Friday, April 11, 2014

Droughts, flooding, disease: the reality of a Cambodia that has been hit by climate change

Emily Wight in the Phnom Penh Post: Disruption of typical weather patterns. Scorching drought interrupted by erratic rainfall. Water shortages and then, suddenly, a deluge of flooding. Poor crop yields; an increase in food prices; dreadful hunger. This is the future Cambodia is facing as climate change takes its toll – and farmers are already feeling the effects, experts have warned.

...Cambodia, where 90 per cent of the country’s poor live in rural areas, according to the World Bank’s latest figures, will be among the hardest hit. ... Chhinh Nyda is a lecturer in environmental studies at the Royal University of Phnom Penh, where he specialises in drought vulnerability in rural Cambodia. He wrote in an email earlier this week that due to climate change, the rainy periods are going to be shorter, and more rainfall will be concentrated during the rainy period.

He added that there will be more rainfall in late July and September, and that August will see a longer, drier period. There will then be less rainfall in late November, he added, saying: “Farmers who depend on rain-fed farming to grow their crops are going to face more disasters, especially floods and drought.”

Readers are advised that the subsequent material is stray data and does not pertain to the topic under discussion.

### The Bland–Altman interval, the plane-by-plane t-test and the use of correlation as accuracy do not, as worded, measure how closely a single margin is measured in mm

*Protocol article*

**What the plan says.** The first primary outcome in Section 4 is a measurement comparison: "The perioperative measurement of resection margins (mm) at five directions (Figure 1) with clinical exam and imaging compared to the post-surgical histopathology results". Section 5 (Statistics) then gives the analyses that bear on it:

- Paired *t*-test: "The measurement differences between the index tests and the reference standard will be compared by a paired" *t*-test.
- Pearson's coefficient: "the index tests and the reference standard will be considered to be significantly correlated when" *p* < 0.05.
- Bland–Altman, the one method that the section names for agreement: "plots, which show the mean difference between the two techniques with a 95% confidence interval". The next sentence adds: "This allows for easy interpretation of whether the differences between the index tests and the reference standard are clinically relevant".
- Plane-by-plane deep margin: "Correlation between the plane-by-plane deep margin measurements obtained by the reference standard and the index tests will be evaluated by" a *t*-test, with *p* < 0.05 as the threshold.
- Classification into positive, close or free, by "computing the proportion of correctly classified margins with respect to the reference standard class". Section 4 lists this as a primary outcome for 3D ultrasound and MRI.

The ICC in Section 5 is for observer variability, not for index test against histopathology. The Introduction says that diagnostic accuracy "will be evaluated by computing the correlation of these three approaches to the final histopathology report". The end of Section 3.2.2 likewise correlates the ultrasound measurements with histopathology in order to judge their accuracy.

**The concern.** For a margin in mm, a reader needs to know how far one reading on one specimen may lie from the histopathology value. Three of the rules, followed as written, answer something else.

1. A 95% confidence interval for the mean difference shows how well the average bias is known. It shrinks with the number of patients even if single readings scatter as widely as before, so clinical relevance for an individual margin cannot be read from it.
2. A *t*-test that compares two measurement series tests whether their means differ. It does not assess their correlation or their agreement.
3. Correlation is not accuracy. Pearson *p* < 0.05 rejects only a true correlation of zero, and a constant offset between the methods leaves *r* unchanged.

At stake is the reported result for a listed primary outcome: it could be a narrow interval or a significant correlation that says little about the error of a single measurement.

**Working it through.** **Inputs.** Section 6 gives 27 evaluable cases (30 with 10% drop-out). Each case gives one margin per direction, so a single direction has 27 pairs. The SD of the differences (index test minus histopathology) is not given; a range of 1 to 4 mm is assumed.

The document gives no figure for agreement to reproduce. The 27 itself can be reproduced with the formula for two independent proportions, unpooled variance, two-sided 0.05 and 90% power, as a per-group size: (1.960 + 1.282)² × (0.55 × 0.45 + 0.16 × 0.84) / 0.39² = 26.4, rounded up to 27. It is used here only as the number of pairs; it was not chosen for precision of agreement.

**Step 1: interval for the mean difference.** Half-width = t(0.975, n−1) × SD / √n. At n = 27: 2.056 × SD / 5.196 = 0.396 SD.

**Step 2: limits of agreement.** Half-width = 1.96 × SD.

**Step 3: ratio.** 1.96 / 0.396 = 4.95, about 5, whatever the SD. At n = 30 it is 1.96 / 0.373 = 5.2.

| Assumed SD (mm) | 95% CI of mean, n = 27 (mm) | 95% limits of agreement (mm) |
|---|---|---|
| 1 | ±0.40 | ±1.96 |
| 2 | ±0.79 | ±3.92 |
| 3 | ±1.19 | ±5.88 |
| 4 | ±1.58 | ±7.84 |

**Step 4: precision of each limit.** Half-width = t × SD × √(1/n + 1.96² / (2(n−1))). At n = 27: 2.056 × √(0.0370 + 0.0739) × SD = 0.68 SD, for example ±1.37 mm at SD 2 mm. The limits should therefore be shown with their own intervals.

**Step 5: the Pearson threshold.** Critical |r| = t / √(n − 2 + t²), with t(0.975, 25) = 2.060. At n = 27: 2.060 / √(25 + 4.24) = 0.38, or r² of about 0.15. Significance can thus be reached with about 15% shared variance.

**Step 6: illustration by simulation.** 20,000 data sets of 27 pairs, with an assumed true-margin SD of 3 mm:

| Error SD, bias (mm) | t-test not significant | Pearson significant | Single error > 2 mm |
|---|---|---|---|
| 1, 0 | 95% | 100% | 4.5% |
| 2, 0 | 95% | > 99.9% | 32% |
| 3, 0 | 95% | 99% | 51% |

Rice production is expected to decline, leading to the migration of farmers to seek work in urban areas. Increased pressure will be put on urban infrastructure; diseases such diarrhoea, dengue fever and malaria will be more common with increased flooding; food prices will escalate; malnutrition will be rife.

Socheath Sou, co-ordinator at the Cambodia Climate Change Network (CCCN), a membership organisation for groups and individuals with an interest in the field, said that his members have reported a 30 per cent decline in rice yields over the past 10 years. This has led to a rise in people migrating to the capital to look for work. “Phnom Penh is really crowded now compared to 10 years ago. And that causes problems for the city: health problems, infrastructure problems, education problems, security, safety,” he said....

Rice farming in Cambodia, shot by International Rice Research Institute, Wikimedia Commons via Flickr, under the Creative Commons Attribution 2.0 Generic license

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